What a ‘good’ nutritional plan looks like, when coping with HIV.

Know what to eat for good nutrition. We share some tips of healthy eating to boost your immune system when you are living with HIV.

What a 'good' nutritional plan looks like, when coping with HIV.

Three rules to eat by for a stronger immune system

1. Know what to eat for good nutrition

A well-balanced diet is exactly that: well-balanced. Good nutrition doesn’t mean you need to deprive yourself or remove any food groups from your meals. Healthy eating involves the right balance of food groups in the correct portions on a daily basis. Arrange your dinner plate this way:

  • 1/2 your plate should be filled with fresh fruit and/or vegetables. These provide the vitamins and minerals required to build, grow, and sustain your body’s various systems.
  • 1/4 should have lean protein, which doesn’t necessarily mean meat. Protein includes cultured yoghurt, beans, lentils, chickpeas and a variety of other pulses and legumes.
  • Your last 1/4 needs to provide slow-burning energy, in the form of low glycaemic index (low GI) grains and starches. Brown rice, brown pasta, butternut squash, carrots, potatoes can be used interchangeably.
  • Challenge yourself to have at least one glass of water with your dinner. Sip on it slowly before, during and after your meal to enhance your body’s digestion.

Tip: Adjust the amount of water you drink, in accordance with what you’re doing on the day. Increased physical activity needs increased rehydration effort.

2. Knowing when to eat is just as important

Your ARV treatment and healthy eating go hand in hand. Even HIV negative individuals need to eat at the right times for optimum health. Most people have busy mornings, often eating unhealthy breakfasts or skipping the meal altogether. This is damaging to your health because it doesn’t kickstart your body’s metabolism.

The purpose of breaking your overnight fast is to let your body know that it needs to begin burning energy. If you don’t send that message by eating slow-burning carbohydrates with some protein, your body has no clue that digestion needs to kick in. Because of that, weight gain is a major risk, and it brings other issues along with it, not to mention that if you take medication in the morning that won’t be effectively absorbed into your system either.

Make the effort to have something to eat every morning as part of your routine. If you rush out to work, prepare smoothies in advance using plain Greek yoghurt and fresh fruit. You can batch these into portions which are easy to grab on your way out every morning. It’s a great way to get your five fresh fruit and vegetables daily.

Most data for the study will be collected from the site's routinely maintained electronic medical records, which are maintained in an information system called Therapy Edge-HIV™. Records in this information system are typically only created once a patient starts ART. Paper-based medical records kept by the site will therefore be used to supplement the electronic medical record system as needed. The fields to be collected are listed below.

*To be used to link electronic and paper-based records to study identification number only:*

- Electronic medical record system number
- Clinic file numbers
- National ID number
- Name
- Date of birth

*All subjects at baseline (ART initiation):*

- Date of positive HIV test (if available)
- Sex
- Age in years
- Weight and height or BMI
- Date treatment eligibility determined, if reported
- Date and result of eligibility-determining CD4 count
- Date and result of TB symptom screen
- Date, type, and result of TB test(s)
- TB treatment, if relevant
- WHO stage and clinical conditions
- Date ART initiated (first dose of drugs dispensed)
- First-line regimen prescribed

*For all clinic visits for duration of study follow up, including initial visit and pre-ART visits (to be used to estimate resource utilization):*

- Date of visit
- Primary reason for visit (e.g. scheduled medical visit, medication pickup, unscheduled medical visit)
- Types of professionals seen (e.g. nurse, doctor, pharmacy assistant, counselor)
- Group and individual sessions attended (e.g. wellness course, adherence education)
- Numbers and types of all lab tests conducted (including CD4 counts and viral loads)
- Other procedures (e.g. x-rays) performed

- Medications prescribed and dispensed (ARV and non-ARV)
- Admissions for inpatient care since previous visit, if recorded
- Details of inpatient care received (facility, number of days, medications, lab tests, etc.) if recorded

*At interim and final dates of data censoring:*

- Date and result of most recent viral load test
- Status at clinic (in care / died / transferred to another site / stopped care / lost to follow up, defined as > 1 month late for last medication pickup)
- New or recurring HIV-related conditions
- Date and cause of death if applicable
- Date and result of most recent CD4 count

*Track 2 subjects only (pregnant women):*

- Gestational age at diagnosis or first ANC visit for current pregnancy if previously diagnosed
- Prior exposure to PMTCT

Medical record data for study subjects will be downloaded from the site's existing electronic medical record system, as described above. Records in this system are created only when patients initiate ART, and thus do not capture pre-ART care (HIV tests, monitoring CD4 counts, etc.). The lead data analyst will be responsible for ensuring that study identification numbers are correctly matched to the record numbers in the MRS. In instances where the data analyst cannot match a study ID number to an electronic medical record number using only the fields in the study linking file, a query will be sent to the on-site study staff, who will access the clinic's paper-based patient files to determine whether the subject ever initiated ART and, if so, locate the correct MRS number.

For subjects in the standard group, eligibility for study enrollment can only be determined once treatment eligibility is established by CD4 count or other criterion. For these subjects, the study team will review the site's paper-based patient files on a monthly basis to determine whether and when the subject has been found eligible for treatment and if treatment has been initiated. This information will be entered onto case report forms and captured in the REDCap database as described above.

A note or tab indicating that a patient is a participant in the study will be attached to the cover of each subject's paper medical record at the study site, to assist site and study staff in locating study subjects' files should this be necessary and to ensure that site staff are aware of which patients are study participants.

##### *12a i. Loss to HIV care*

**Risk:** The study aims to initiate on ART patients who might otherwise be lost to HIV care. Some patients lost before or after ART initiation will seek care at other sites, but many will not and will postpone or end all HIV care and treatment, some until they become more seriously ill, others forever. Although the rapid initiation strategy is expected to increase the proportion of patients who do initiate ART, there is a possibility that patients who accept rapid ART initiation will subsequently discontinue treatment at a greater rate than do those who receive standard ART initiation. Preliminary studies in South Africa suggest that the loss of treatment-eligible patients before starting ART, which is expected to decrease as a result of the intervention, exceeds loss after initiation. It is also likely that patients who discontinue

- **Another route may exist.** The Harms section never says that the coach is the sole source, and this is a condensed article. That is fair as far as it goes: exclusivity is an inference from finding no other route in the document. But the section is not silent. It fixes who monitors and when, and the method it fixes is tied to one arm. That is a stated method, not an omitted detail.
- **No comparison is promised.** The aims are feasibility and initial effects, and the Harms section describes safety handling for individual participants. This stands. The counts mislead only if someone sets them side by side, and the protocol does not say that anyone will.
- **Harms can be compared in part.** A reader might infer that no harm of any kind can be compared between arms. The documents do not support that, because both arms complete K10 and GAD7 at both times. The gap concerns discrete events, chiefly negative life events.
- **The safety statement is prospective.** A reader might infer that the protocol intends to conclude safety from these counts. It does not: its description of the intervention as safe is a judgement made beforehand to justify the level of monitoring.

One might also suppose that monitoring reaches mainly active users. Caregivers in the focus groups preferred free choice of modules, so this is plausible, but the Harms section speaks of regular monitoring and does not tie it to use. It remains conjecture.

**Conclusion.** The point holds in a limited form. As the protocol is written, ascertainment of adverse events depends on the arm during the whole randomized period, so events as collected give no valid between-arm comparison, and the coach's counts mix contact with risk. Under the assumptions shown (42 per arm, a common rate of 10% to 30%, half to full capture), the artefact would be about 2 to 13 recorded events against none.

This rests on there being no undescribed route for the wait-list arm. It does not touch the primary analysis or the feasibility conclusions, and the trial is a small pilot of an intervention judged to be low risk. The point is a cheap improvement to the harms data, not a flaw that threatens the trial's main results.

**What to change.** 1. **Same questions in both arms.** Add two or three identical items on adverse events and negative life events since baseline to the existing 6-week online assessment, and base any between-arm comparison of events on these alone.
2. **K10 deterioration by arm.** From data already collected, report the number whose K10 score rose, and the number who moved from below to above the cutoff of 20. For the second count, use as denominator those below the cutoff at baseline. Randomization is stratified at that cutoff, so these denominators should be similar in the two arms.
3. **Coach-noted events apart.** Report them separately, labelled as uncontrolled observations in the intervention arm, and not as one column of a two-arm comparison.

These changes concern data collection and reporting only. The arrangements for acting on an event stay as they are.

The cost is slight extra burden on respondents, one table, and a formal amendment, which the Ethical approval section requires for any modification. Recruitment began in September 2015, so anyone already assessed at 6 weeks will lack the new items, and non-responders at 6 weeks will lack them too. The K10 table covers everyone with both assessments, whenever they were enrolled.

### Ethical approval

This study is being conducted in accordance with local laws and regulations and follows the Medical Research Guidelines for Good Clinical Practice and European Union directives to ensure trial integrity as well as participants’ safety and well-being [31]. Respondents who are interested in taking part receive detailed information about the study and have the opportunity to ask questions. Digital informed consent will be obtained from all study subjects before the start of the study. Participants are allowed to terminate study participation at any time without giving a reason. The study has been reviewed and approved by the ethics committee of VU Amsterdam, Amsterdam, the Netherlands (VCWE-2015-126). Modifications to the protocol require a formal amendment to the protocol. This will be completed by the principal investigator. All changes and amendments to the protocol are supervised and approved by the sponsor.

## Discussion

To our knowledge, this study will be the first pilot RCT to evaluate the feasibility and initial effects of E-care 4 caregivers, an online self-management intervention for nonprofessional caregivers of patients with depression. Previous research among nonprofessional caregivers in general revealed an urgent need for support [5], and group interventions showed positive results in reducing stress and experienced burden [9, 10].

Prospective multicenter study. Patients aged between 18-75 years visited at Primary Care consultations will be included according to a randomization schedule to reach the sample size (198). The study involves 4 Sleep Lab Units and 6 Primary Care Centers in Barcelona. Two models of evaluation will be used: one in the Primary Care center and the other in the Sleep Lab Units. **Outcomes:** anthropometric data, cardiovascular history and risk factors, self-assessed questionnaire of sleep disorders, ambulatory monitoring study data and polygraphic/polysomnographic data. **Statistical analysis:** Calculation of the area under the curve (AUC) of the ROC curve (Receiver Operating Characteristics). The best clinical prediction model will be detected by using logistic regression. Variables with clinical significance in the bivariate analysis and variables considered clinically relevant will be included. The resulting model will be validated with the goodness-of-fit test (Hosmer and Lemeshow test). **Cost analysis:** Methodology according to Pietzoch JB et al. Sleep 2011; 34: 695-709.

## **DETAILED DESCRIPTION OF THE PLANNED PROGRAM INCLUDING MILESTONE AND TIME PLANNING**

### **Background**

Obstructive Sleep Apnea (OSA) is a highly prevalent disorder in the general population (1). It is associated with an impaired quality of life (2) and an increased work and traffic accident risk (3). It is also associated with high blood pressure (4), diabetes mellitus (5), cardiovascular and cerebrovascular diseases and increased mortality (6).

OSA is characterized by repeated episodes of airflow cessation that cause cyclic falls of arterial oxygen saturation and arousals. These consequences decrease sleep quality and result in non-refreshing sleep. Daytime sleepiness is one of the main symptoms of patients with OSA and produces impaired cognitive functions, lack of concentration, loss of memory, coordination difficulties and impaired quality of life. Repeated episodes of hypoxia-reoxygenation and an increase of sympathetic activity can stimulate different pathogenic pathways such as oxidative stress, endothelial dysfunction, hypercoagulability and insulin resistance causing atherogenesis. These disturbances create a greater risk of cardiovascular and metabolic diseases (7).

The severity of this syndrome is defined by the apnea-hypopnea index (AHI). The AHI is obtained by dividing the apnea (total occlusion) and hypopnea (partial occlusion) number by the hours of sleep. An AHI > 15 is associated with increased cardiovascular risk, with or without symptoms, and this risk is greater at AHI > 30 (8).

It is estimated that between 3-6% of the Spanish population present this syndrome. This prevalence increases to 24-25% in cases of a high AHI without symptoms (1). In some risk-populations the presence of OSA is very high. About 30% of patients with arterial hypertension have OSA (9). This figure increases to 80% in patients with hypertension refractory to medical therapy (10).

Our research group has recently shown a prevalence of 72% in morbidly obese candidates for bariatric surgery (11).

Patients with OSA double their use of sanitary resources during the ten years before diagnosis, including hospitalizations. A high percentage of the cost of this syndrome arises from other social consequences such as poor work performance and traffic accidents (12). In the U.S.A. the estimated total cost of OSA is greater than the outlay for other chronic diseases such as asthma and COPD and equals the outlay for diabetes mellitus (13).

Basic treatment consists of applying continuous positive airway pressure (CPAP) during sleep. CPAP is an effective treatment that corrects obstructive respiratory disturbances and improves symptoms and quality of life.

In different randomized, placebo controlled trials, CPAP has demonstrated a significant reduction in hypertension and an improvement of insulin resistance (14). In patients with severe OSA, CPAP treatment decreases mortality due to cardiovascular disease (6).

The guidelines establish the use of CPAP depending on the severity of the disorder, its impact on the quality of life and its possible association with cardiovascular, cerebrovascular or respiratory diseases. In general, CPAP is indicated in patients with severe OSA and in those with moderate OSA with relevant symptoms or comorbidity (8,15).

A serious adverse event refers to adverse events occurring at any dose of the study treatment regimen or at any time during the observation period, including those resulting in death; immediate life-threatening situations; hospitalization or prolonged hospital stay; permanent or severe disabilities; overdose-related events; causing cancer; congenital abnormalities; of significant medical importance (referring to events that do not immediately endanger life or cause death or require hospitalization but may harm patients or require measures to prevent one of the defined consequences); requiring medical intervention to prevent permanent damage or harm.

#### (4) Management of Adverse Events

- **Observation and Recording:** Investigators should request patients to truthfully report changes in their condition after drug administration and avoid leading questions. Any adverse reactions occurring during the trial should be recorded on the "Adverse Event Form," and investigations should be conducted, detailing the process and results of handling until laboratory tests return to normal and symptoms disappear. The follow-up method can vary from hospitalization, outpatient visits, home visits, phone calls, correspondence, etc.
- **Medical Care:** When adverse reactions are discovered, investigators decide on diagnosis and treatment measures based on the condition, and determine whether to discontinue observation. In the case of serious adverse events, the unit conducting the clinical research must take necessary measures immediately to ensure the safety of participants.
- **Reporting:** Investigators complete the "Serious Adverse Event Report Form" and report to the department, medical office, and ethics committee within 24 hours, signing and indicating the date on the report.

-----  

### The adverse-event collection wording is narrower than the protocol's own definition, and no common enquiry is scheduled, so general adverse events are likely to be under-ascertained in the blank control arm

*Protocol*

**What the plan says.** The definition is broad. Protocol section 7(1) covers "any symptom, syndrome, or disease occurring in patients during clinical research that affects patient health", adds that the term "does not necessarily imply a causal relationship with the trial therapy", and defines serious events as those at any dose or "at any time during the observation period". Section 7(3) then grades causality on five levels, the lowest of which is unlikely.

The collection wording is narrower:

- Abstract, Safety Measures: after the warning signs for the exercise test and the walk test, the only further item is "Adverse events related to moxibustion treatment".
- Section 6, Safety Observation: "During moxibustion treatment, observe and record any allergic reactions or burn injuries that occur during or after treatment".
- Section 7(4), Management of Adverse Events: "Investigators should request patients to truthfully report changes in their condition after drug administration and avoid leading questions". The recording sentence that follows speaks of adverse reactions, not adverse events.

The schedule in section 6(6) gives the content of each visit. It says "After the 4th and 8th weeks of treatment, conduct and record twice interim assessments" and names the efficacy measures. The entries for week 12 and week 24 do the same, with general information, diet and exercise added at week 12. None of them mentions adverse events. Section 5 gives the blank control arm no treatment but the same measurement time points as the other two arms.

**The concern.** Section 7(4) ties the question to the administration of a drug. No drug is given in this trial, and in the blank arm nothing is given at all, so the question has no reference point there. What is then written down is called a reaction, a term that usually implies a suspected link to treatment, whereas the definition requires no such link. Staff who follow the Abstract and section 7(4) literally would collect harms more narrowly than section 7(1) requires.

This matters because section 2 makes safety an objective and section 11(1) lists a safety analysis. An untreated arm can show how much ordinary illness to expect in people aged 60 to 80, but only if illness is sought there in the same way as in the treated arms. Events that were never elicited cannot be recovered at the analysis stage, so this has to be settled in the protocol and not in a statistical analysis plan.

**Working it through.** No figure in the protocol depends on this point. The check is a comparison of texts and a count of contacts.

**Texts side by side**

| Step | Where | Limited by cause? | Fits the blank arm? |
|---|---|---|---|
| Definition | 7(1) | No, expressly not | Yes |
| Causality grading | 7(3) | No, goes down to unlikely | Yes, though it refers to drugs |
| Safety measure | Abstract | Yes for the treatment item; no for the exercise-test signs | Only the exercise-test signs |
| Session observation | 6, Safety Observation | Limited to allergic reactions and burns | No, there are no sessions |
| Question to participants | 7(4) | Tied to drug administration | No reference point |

Remember that effective nutrition helps your body absorb nutrients, vitamins, minerals, and your ARVs. Ask your doctor about exactly how your medicine should be taken, then make sure you follow instructions. The timing becomes even more critical if you’re placed onto a co-infection programme.

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3. Know your body

Despite what anyone else may tell you, there’s no doubt that you have the best understanding of your own body. This makes it so important for you to pay attention to your body’s reactions. Whether it’s your food, beverages, medicine or physical activity – all of these things have an impact.

As soon as you begin your ARVs, you might find that your body has strange reactions. Side effects can include vomiting, diarrhoea, weight fluctuations and more so brace yourself for those. Take annual leave from work if you need to, to allow your body to rest and recuperate, and adjust to your medicine.

As always, though, the moment you feel that something just isn’t right, contact your doctor, nurse or clinic sister. Foods with any unusual effect on you, like digestive intolerance or allergic reactions, must be noted down. If you have a healthcare plan which allows you to consult with a Clinical Dietician, take advantage of that. If not, make sure that your doctor, nurse or clinic sister is aware of your body’s response to specific foods. Ask for guidance on what you can substitute into your meals.

Sources:

Eating Well. 2018. What healthy eating looks like. Available at: http://www.eatingwell.com/article/14902/what-healthy-eating-looks-like/ [Accessed 30 July 2019].